And even with gcc-4.8.2 and freshest binutils, my list of problematic packages was quite long and not shrinking much.
Worse yet, what compiled with LTO was not always repeatable. Some packages that compiled initially, all of the sudden would fail to recompile after some time. It had something to do with the sequence in which it was complied, copared to its dependencies, and much of that effect was RECURSIVE.
In theory, LTO is just great and practically functionally equal to the classic way.
In reality, compile would often fail at the final link where either:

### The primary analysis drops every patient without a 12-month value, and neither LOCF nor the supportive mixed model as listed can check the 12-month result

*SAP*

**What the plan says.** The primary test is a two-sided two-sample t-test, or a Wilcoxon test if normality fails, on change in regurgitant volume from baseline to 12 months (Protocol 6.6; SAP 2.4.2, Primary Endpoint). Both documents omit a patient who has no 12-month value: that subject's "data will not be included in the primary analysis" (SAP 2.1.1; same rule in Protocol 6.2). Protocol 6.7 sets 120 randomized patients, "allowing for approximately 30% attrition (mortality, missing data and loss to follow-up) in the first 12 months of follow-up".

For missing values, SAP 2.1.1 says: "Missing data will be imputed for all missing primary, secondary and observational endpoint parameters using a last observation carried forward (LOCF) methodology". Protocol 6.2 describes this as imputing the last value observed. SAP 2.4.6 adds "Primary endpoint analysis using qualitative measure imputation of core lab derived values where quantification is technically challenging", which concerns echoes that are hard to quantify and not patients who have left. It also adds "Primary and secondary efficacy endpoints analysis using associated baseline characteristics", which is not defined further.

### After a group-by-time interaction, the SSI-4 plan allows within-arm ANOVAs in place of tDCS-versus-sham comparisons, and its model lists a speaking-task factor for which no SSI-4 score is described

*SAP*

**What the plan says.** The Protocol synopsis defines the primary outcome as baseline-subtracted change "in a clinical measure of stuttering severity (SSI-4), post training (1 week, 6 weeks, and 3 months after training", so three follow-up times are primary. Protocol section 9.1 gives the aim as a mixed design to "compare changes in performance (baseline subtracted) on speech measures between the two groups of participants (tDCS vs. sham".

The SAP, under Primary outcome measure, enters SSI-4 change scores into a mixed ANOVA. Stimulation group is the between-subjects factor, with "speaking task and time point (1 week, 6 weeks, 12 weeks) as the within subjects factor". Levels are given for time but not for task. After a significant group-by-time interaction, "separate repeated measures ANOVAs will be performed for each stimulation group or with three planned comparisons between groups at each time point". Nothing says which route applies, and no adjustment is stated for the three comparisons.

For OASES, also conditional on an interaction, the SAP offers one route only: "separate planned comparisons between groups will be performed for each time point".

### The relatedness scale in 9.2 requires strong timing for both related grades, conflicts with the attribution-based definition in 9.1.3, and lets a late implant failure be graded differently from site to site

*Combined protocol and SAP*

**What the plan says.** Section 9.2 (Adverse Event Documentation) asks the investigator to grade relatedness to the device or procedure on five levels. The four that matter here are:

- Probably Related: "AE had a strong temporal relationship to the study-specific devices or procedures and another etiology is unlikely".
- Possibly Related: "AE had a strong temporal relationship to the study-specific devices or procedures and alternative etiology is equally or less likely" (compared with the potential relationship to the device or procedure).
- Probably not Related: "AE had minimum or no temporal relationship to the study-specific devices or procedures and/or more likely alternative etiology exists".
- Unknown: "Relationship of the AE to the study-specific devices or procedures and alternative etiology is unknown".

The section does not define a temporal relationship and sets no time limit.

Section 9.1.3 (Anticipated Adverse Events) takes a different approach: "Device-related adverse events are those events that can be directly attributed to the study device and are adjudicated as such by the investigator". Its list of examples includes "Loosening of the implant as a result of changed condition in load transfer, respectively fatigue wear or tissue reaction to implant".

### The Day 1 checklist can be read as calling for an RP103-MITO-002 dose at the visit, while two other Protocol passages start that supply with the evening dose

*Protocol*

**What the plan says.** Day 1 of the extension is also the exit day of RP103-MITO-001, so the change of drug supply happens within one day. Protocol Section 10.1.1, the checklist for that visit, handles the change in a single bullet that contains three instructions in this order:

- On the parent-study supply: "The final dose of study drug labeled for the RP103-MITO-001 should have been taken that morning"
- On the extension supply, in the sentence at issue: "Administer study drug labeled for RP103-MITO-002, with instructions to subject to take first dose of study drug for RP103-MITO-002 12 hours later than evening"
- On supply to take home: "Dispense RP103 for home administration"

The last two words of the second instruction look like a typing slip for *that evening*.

- linker would spew out crap that even Google has never seen
- it would say scary things like that it has XY different definitions for function W
- that it can't find function W to link to
- that function W it is seeking for and the one found are not compatible
And WRT to your proof by numbers of WHOLE 1000 users for 5 months, it's pathetic.
Look at OpenSSL and heatbleed bug. How many people were using it ? For how many years ?